Costa Rica tops list for women’s rights in the Americas, but report warns of ‘troubles’ ahead

August 2, 2013

A new report on social inclusion in the Americas shows “troubling” developments in Costa Rica, according to Americas Quarterly, a publication focused on public policy in Latin America.

Despite its concerns about the rising rates of violence and the growing presence of drug trafficking in the peaceful country, AQ rated Costa Rica as the 4th most socially inclusive country in the Americas, lead by Uruguay, Chile and the United States.

The publication noted that a lack of data on the United States in several categories could have contributed to its lower ranking.

The report called the case of Costa Rica “particularly troubling,” noting the country’s low scores for perceived government responsiveness and civil society participation, combined with rising violence and drug trafficking in the country without an army.

AQ observed a discrepancy between Costa Rica’s relatively high social inclusion score (4th overall) and growing rates of violence. The same correlation was seen with Mexico, Colombia, Ecuador and Brazil.

While the homicide rate of Costa Rica’s Central American neighbors dwarf its own, it has nevertheless steadily increased over the last decade, according to data compiled by the United Nations Office on Drugs and Crime.

The report used statistics from the U.N. Office on Drugs and Crime 2010.

Costa Rica’s homicide rate in 2010 was 11.3 out of 100,000. According to the same data set, Costa Rica’s murder rate dropped to 10 in 2011.

Americas Quarterly measured social inclusion with 21 variables, including access to markets, social services, formal jobs, popular attitudes toward the government and personal empowerment, and participation in civil society, by race/ethnicity and gender, as well as political, civil, women’s and LGBT rights, according to the publication’s website.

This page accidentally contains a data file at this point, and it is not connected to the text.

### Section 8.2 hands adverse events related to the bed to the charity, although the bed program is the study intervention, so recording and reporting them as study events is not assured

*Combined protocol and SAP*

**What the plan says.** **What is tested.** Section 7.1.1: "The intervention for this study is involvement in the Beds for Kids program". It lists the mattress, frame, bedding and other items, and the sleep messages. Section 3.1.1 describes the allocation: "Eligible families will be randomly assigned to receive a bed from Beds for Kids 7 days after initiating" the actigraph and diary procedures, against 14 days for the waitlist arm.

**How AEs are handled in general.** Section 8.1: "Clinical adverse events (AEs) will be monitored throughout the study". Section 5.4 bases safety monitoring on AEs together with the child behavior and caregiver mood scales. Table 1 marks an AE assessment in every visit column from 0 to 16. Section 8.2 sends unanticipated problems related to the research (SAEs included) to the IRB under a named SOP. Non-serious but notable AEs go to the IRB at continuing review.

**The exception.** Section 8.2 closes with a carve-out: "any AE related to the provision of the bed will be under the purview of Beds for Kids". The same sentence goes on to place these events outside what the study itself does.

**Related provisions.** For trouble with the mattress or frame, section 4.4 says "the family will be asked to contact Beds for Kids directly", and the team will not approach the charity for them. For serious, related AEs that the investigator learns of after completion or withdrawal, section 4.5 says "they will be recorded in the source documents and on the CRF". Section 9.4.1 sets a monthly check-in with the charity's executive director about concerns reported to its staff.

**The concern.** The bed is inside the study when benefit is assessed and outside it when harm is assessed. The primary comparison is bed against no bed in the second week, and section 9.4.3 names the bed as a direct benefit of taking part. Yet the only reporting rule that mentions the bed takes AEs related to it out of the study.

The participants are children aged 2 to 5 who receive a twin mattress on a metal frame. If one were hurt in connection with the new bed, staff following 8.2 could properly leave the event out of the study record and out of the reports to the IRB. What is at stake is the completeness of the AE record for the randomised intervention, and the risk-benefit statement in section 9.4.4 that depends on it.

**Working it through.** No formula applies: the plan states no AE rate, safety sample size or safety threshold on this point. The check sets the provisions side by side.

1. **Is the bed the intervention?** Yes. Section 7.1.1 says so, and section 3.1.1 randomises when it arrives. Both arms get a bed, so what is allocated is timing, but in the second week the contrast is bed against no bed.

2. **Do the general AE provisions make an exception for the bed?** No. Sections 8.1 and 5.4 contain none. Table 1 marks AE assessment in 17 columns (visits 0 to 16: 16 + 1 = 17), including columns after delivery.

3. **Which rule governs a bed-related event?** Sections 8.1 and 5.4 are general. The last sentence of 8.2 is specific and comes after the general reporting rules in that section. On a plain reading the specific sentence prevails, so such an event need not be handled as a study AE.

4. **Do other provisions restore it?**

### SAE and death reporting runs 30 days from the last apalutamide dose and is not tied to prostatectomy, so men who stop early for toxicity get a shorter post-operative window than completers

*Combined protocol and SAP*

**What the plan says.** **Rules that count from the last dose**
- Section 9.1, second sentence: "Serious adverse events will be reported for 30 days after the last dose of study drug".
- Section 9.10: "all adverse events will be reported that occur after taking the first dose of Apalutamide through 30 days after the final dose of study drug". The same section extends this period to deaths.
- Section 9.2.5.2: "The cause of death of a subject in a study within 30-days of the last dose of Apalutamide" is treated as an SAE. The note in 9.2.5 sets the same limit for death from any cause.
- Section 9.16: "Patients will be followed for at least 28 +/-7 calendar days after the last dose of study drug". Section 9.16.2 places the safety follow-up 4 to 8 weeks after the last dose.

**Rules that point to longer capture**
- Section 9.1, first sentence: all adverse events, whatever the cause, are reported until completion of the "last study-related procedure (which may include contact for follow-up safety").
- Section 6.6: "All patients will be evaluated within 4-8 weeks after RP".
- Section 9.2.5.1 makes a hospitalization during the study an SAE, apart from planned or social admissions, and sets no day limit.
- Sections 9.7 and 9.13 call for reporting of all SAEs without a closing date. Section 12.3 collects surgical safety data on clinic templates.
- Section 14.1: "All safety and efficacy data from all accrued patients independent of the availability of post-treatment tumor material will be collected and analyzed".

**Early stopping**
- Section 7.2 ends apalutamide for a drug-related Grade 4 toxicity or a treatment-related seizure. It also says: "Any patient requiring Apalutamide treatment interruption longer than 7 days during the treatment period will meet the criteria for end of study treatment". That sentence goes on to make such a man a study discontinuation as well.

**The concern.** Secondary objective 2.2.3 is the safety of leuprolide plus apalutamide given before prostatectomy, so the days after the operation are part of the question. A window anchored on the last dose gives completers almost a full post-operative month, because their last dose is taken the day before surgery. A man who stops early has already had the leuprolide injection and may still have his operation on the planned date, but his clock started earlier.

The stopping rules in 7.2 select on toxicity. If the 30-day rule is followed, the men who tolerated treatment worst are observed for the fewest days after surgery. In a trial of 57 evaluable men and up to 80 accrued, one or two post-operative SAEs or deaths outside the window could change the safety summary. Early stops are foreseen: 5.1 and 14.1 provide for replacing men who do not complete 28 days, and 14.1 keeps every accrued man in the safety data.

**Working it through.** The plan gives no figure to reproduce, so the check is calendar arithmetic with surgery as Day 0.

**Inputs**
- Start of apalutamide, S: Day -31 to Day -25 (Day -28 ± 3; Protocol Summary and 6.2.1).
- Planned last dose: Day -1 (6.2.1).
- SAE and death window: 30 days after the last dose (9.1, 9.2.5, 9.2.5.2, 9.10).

The country ranked second on the percentage of people living on more than $4 day, behind Uruguay and above Chile. AQ opined that the $4 mark was a better indicator, since that is the cut off for “moderate poverty,” according to the World Bank. The international financial organization defines anything under $2.50 as “extreme poverty.”

From 2001 to 2010, Costa Rica enjoyed some of the strongest gross domestic product growth in the Americas, behind Panama and Peru, and felt inclined to share it, spending generously on its social programs as a percentage of GDP. Only Brazil and Uruguay spent more in the same way.

While Costa Rica ranked well on civil rights (4th) and especially well on women’s rights — tied for first with the U.S. — the same could not be said for LGBT rights.

Costa Rica was tied for second to last (11th) along with Guatemala and Nicaragua for LGBT rights, placing it in the bottom third of countries surveyed.

According to a 2012 LAPOP report, only 22.3 percent of Ticos support gay marriage. Marco Castillo, president of the Diversity Movement, a lesbian, gay, bisexual and transgender organization here, told The Tico Times previously that Costa Rica has a long way to go for LGBT rights to catch up with its reputation for human rights.

Despite this disadvantage in popular opinion, the country would almost certainly improve its ranking if the courts recognize the right to same-sex domestic partnerships here, following the approval of the reformed Young Person’s Law.

Costa Rica came in dead last when asked about perceived government responsiveness and civil society participation.  

AQ used data on this topic from the 2012 “AmericasBarometer,” a publication from Vanderbilt University’s Latin American Public Opinion Project. LAPOP attributed widespread disapproval of President Laura Chinchilla’s administration to greatly contributing to plummeting approval of democracy and the current system of government, reported The Tico Times. 

Costa Rica ranked second to last, above Uruguay for “civil society participation.” Again based on data from “AmericasBarometer,” AQ defined civil society participation as the average number of associations in which respondents participate.

Readers will need to come back next year when more information will be available, since Costa Rica, El Salvador, Honduras and Panama made their debut appearances in the 2013 index.

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